|Institution:||University of Hawaii – Manoa|
|Full text PDF:||http://hdl.handle.net/10125/101912|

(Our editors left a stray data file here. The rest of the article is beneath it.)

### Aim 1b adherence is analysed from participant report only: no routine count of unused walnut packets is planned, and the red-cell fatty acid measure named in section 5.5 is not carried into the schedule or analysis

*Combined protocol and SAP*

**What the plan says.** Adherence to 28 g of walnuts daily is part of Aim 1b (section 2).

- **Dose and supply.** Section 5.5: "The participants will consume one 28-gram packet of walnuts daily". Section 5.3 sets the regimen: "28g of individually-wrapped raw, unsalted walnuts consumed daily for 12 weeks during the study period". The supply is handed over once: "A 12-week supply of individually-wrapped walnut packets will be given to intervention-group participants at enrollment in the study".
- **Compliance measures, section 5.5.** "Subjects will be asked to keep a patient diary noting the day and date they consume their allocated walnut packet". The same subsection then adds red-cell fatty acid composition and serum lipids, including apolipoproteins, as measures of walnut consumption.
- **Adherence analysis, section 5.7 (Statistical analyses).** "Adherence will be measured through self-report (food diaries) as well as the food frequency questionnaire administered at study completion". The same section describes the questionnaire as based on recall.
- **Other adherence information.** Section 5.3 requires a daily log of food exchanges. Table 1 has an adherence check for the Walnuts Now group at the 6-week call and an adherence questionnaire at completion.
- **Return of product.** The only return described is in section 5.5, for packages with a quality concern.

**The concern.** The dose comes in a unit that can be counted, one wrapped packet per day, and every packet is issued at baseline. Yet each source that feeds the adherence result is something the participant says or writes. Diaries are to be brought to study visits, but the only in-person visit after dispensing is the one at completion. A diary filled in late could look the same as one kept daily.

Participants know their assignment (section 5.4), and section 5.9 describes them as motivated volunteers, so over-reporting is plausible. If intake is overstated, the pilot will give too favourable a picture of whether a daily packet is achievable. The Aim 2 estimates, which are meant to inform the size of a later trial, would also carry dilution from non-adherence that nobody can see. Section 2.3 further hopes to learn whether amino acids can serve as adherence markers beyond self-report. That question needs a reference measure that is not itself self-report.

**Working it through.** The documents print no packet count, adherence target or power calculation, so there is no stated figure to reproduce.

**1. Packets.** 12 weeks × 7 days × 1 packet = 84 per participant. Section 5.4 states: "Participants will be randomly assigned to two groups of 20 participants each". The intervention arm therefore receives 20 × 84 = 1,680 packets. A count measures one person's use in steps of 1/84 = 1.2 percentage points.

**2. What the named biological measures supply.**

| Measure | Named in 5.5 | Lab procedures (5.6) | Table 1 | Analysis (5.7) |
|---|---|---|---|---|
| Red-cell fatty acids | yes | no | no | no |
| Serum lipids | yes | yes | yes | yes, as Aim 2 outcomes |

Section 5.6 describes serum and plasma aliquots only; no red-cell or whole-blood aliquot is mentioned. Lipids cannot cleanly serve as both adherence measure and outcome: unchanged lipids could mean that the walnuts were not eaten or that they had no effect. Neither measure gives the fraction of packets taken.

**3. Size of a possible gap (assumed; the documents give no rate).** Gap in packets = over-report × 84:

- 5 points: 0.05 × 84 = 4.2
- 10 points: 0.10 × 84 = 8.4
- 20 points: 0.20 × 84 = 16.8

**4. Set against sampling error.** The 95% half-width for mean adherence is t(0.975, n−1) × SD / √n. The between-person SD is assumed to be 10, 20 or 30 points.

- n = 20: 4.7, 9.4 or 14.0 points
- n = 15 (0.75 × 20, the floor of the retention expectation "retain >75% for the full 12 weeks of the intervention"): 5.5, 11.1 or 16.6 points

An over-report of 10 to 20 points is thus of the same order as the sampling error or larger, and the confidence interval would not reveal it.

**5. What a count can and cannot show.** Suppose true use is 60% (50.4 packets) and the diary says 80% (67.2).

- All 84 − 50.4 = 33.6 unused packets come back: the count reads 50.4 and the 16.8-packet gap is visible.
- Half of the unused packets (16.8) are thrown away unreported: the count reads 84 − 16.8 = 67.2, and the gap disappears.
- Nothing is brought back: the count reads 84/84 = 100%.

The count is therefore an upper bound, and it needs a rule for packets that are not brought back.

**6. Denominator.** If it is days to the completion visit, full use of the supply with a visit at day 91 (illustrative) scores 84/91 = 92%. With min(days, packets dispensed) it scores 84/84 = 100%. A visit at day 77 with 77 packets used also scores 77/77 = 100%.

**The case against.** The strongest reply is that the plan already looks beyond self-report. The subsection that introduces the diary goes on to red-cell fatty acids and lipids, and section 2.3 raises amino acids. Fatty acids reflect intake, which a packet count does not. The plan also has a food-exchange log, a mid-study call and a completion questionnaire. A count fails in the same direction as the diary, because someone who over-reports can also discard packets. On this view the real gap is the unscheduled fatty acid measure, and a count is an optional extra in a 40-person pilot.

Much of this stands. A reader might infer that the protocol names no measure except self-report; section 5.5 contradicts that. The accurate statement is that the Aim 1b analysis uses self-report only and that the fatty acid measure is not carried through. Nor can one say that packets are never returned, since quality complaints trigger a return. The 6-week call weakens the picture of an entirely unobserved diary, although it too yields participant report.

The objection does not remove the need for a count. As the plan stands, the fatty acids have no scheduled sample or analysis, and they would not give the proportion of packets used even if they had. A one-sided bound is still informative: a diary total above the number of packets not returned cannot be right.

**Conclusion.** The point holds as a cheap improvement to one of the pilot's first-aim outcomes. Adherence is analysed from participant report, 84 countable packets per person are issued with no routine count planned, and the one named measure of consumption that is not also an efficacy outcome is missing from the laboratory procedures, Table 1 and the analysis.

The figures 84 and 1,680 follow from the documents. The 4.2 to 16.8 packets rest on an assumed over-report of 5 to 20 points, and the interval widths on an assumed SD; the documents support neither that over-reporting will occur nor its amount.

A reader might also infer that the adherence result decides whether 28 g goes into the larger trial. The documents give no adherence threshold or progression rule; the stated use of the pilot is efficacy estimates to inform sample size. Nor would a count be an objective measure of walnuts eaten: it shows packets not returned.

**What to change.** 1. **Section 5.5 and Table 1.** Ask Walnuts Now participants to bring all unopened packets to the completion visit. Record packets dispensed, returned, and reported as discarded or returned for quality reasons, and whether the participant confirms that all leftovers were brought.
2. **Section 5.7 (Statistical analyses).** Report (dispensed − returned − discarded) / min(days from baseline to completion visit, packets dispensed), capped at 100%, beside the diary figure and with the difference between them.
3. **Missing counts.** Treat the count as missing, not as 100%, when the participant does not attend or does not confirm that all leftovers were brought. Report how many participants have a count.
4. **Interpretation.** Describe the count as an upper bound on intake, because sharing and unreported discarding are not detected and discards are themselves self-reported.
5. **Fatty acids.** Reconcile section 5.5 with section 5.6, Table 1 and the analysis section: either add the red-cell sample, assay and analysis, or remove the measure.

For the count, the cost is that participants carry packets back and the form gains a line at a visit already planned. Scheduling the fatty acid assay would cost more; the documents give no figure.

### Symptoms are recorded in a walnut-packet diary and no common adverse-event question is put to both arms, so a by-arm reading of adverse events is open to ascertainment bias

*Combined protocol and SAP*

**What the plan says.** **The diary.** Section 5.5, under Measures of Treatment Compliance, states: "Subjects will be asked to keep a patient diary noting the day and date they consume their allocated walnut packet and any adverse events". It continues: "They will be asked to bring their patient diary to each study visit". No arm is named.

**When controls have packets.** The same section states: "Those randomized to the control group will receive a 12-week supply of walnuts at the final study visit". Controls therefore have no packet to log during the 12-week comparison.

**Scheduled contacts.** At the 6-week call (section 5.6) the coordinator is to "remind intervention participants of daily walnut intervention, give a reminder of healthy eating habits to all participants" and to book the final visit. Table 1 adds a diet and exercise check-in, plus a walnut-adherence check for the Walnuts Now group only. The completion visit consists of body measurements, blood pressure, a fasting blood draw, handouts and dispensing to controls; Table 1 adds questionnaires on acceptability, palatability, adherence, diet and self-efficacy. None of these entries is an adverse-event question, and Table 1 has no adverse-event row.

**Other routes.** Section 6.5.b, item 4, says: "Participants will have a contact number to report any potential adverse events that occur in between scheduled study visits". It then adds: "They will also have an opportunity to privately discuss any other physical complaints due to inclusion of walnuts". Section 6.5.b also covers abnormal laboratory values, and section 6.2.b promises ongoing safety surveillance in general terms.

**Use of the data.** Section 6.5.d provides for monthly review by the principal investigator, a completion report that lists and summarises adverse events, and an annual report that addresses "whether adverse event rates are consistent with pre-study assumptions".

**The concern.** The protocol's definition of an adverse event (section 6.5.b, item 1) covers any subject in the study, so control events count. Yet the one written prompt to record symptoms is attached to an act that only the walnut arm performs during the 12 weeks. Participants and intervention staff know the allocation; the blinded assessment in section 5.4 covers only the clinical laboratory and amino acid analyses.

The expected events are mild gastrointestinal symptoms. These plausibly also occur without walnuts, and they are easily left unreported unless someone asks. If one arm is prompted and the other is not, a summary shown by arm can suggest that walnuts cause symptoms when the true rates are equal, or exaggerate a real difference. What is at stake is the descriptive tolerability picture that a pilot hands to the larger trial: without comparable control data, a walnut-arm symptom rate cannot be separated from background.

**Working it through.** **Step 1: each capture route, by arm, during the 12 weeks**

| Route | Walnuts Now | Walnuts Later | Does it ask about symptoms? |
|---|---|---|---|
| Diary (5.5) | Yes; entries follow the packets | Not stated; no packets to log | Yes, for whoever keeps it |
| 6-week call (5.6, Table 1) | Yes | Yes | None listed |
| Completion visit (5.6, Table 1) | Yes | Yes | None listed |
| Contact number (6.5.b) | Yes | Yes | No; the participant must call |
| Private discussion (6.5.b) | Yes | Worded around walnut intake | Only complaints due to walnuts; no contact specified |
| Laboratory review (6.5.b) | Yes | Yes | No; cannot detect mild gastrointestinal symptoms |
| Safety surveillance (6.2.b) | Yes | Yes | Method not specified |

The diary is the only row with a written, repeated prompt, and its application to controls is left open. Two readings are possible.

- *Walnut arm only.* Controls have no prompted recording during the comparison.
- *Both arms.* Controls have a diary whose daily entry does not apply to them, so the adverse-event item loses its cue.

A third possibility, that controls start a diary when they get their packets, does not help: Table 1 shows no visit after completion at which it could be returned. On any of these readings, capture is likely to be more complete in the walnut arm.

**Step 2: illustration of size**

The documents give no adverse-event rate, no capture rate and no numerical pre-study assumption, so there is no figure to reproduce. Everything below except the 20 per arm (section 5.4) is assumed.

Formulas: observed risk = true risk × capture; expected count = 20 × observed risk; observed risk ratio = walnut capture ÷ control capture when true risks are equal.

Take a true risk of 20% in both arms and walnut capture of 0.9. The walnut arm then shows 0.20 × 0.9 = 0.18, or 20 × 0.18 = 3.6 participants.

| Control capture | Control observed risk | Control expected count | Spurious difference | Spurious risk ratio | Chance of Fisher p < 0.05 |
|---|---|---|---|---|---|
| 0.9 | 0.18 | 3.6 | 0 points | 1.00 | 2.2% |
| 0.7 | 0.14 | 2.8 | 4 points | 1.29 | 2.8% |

Ph.D. University of Hawaii at Manoa 2010. Words and pictures both bear meanings, but they cannot be substituted for one another. When we discuss the meanings of visual and literary works of art we often stumble upon this problem. Underlying our compulsion to ―translate‖ the meaning of visual art into words or ―capture‖ the meaning of literary works with something other than words, there is, however, an even greater issue. It is this foundational issue that this dissertation strives to unearth: the degree to which seeing and reading share in a common ground that provides the foundation for the conception of meaning. The difference between seeing and reading cannot be accurately characterized as the difference between passive reception of meaning, in the case of seeing, and active construction of meaning, in the case of reading. On the contrary, both seeing and reading involve active collaboration with a world that causes us to grasp both perceptual and linguistic meaning. Meaning, therefore, is in the world waiting to be discovered in sensory and linguistic forms. Artists discover meaning when they set out to create a work of art and audiences discover meaning when they subsequently see or read artworks. The meaning of a work of art, therefore, lies within the artwork itself, but reflects the intentions and imagination of the artist who created it and evokes the co-creative participation of the audience who re-discovers it.